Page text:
The real meat of Ace Attorney has always been pointing out contradictions, and Spirit of Justice finds a number of ways to dress up this basic act to keep it interesting. Of course, you have your standard Ace Attorney gameplay, which involves countering faulty testimony with contrary evidence, but SoJ also incorporates every other character-specific version of this concept from past games. The biggest addition, "divination seances," amount to some of the biggest challenges you'll face, as these pieces of evidence task Phoenix with finding inconsistencies between a summary of the vision, and the vision itself. And you're not just limited to what a victim sees in their final moments: other senses like smell, touch, and hearing play into these visions as well. Essentially, divination seances are a much more complex version of the "mood matrix" puzzles from Dual Destinies, and I always enjoyed when these pieces of spiritual surveillance footage challenges surfaced in court.
The recurring, slight flaws of the Ace Attorney series haven't disappeared, though. As with past games in the series, there are times when you know what you want to say, but aren't sure exactly how to say it with the limited means of interactivity available. Spirit of Justice also includes some irritating edge cases where two pieces of evidence could possibly work as a solution, but only one is "correct." One particularly egregious example asked me to identify a particular person, yet would only accept one of the two pieces of evidence I had that clearly contained a picture of him. These situations make for some slight speed bumps during the Ace Attorney experience, though they do make me wish the developers were a tiny bit more thoughtful about the pass/fail system they've established. And I also wonder why the series still retains its "health meter" when you no longer need to save-scum your way to success: Failing and restarting a trial simply kicks you back to the question that sunk you, and with full health to boot.
Spirit of Justice may fall back on some familiar Ace Attorney beats, but no entry in the series has ever looked this good. Dual Destinies and Layton vs. Wright were fine-looking games, but SoJ doubles-down on character animation in a very impressive way. Every character you meet is guaranteed to have at least a few minutes of expressive and entertaining bits of animation—often with an innocuous prop that gradually reveals their true colors—which does much to add flair to a mostly passive experience. Plus, it's always satisfying when the downfall of the guilty party involves a lavishly animated "finishing move" that has them freaking out, breaking down and keeling over in an always-hilarious way.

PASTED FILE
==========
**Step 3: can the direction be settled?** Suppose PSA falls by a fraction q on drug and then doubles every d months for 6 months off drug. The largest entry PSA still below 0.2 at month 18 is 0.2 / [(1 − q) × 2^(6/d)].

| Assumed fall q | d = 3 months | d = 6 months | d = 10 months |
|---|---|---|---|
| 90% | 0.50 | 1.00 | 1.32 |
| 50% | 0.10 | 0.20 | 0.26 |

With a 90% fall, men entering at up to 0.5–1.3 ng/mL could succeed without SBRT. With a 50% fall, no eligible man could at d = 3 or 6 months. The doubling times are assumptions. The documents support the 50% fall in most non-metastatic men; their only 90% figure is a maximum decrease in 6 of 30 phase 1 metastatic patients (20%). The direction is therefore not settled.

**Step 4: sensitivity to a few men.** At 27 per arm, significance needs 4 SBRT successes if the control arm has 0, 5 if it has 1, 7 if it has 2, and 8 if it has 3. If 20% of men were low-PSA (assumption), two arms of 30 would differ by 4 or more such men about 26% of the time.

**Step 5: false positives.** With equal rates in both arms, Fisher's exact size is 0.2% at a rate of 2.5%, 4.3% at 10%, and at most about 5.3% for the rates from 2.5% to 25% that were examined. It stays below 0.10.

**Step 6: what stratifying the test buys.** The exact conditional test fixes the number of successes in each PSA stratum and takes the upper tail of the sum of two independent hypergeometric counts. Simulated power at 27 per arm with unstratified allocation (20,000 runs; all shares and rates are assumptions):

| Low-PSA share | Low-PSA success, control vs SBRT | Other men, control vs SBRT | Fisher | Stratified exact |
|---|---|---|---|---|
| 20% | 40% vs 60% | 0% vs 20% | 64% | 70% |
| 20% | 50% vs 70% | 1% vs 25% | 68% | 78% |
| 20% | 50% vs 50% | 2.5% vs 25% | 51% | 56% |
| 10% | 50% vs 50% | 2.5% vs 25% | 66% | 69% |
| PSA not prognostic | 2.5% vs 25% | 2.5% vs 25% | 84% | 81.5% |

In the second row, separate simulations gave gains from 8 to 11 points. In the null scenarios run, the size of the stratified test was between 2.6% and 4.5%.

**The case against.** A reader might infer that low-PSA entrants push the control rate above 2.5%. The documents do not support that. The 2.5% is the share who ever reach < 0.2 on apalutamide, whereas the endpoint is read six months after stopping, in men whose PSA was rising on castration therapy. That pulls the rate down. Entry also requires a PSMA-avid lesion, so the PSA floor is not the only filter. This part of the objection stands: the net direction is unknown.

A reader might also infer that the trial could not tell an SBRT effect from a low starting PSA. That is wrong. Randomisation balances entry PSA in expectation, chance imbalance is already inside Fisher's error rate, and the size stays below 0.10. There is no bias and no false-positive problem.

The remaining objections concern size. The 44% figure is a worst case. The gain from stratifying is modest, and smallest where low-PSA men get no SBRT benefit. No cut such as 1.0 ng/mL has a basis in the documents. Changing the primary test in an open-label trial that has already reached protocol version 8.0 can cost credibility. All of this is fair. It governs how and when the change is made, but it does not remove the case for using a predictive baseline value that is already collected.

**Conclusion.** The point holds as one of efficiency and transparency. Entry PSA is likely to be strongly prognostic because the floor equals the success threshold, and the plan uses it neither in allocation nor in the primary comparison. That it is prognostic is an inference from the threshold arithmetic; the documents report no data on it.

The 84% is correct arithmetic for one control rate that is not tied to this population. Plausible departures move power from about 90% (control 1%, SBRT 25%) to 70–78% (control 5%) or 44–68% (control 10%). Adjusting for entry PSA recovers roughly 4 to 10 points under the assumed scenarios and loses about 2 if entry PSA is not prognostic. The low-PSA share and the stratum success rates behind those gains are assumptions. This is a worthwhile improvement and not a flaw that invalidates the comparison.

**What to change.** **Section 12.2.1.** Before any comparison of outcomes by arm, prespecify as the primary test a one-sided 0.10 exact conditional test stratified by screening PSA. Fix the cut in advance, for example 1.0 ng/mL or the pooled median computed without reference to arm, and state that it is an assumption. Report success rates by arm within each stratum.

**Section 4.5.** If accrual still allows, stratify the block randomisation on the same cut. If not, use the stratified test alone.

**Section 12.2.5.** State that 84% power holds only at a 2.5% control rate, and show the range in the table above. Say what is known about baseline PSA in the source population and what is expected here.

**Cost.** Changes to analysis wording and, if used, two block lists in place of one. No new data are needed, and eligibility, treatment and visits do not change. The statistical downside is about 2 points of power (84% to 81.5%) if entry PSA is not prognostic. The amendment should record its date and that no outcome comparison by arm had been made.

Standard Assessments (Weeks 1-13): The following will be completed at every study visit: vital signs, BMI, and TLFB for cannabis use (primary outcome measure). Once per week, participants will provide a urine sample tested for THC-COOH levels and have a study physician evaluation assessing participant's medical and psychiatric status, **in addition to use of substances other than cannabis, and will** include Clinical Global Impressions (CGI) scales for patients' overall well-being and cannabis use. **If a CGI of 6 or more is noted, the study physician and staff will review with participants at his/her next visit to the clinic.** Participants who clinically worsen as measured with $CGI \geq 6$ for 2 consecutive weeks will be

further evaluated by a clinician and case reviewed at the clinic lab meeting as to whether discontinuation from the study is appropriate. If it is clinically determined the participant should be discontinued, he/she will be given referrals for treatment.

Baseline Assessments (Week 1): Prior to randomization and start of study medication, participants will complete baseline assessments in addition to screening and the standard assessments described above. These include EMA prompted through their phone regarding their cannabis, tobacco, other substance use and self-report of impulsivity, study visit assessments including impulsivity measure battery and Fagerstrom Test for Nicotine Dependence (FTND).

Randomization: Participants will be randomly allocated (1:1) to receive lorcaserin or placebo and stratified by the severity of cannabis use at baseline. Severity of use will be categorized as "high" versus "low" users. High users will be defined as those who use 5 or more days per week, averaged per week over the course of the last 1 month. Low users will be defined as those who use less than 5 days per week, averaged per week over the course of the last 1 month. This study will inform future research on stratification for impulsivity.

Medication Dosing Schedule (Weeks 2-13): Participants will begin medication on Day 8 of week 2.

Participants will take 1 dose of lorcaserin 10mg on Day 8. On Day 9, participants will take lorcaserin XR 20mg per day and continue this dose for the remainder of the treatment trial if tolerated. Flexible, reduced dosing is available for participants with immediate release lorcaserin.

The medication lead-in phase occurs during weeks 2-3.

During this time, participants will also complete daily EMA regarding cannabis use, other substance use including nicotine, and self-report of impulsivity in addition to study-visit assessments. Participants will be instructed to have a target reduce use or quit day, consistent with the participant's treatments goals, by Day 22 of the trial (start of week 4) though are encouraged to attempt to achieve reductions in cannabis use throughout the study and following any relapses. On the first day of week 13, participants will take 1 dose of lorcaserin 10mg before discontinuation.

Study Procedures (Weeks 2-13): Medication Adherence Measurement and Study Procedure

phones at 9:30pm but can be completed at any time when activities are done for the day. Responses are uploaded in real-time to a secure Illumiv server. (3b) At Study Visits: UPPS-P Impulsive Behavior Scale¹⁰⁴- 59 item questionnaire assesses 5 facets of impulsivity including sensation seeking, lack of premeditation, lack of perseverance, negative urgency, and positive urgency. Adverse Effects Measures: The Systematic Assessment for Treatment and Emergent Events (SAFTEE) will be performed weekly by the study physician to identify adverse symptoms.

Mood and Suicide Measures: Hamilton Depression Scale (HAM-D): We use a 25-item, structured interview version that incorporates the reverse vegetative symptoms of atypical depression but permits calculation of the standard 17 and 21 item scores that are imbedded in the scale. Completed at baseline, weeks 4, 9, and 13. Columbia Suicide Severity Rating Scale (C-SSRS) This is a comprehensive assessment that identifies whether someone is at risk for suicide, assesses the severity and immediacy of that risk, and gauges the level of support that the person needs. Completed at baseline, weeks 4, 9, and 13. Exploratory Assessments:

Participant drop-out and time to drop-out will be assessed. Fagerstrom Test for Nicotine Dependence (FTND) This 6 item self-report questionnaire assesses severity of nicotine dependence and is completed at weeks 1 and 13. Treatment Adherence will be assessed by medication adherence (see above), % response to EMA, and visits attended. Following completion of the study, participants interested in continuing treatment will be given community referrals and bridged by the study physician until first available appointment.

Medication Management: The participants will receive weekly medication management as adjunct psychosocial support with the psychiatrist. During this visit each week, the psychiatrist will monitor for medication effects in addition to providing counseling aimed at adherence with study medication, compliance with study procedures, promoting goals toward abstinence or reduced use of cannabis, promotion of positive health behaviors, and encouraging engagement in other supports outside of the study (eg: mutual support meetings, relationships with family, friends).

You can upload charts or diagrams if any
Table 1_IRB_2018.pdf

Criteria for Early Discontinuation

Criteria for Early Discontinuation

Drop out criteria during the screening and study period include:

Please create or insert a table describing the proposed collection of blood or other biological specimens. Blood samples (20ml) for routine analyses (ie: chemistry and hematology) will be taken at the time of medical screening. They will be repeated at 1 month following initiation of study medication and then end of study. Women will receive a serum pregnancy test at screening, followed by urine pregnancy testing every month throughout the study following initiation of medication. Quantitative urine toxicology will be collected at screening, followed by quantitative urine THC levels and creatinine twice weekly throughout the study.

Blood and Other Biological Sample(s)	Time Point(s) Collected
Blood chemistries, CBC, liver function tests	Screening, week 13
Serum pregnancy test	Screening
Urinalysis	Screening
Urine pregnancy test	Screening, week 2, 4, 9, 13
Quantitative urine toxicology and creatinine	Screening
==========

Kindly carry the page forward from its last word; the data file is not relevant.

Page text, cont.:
Even though I found the last few Ace Attorneys a touch misguided and disappointing, Spirit of Justice has done much to restore my shrinking faith in the series. While the machinery for the series has essentially been in place for 15 years, Spirit of Justice stands as the first AA game since 2007's Trials and Tribulations that didn't feel like it was aimlessly treading water for the sake of extending a series past its supposed expiration date. While Dual Destinies took the form of a somewhat rocky reboot, the developers at Capcom have finally established an identity for the series in the absence of its original creator. Even if Ace Attorney isn't due for drastic changes anytime soon, I'll keep returning to its reliable brand of complex, melodramatic mysteries so long as Capcom keeps making them.
Spirit of Justice's straightforward interface doesn't complicate the game's fairly simple interactions.
This is a linear adventure game, so it's not exactly designed with replayability in mind. But it'll keep you busy for at least 25 to 30 hours, which amounts to a pretty lengthy experience.
As expected, Spirit of Justice features many remixes of past tunes, but the new ones are equally worthwhile.
For being a game so reliant on simple text, Spirit of Justice is downright gorgeous. Characters pop with personality-laden animations, and beautiful backgrounds make good use of the platform's 3D effect.
While Ace Attorney has had its ups and downs since the original trilogy came to a close, Spirit of Justice amounts to the fresh start Phoenix Wright needed to break away from his past. A great setting, fantastic mysteries, memorable characters, and a consistent, thoughtful theme make this a must-play for anyone interested in Ace Attorney's anime-infused take on Law & Order.